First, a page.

Recently I have been interested in repressed emotions and have a current thread going. The four stories in my thread have really been helpful to me exposing how past emotions are hidden, always at work and how they form your personality and life’s problems. I found out that emotions can be repressed in an instant or form over years and years going back to child hood issues. The four stories highlight some of this.

    Remember the most important person is you, your internal self therapy is within you, not outside. Therapists should help direct and guide. You have given theraphy three years, perhaps break away and create your own healing program at your own pace.


    Good luck on the job
    Last edited: Feb 3, 2018
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  5. Time2be

    Time2be Well known member

    I think Andy has pointed to something important: maybe you should think of changing the therapist or going on yourself?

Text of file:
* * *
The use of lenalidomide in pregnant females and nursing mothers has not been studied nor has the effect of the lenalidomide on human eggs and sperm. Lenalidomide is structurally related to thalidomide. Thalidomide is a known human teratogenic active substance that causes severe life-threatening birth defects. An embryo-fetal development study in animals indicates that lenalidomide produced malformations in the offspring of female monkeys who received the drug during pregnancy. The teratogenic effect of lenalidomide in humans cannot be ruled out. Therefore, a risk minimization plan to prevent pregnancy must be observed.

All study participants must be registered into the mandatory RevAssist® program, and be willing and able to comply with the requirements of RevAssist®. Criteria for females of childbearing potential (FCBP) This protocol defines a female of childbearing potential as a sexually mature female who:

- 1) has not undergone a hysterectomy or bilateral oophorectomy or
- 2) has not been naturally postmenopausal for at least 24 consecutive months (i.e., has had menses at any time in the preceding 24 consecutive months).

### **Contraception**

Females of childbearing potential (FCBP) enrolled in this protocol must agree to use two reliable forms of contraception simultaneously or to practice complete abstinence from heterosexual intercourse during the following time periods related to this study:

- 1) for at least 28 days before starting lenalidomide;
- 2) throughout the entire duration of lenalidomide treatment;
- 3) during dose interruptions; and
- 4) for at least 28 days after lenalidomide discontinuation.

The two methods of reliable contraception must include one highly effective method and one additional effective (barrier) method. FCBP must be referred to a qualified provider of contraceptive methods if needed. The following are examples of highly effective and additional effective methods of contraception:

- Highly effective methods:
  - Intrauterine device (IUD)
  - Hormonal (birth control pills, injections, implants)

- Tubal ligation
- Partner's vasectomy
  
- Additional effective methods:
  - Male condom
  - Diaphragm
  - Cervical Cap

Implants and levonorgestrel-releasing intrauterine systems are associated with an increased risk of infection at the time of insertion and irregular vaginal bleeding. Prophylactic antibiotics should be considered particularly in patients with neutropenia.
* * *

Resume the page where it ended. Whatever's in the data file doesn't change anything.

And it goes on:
Here my experience: I had severe TMS in 1994 and went to have psychotherapy. I thought it would be the best to do psychoanalysis - it's the most intellectual form of therapy and anyway I wanted to know more about it. I had 2 years with one psychoanalyst and then because I moved to another town 6 years with another. The one I saw 6 years had be in for the talking cure three times a week!! Imagine what this cost! In a way it helped. But only in way. The one I was seeing for 6 years was trained in psychosomatics and her point was that I didn't show aggression. Did I learn to show aggression in this psychotherapy? No, I didn't. From my experience pure psychoanalysis is not helpful. When I moved another time, some time later I saw a psychotherapist because of a nasty divorce. At that time I had no TMS symptoms - at least nothing that bothered me. I see this psychotherapist now very three months. What has changed? This time I understood that I actually have to change my life, my attitude. It is not enough to analyze and to understand. I am pretty good at analyzing behavior, mine and others. I was so good in understanding and analyzing my ex-husband that I forgot to take care about me. Just before I was so wrecked that I literally didn't feel anything anymore I left my ex-husband. A decision that came from my very heart and I never have regret this, not for a second.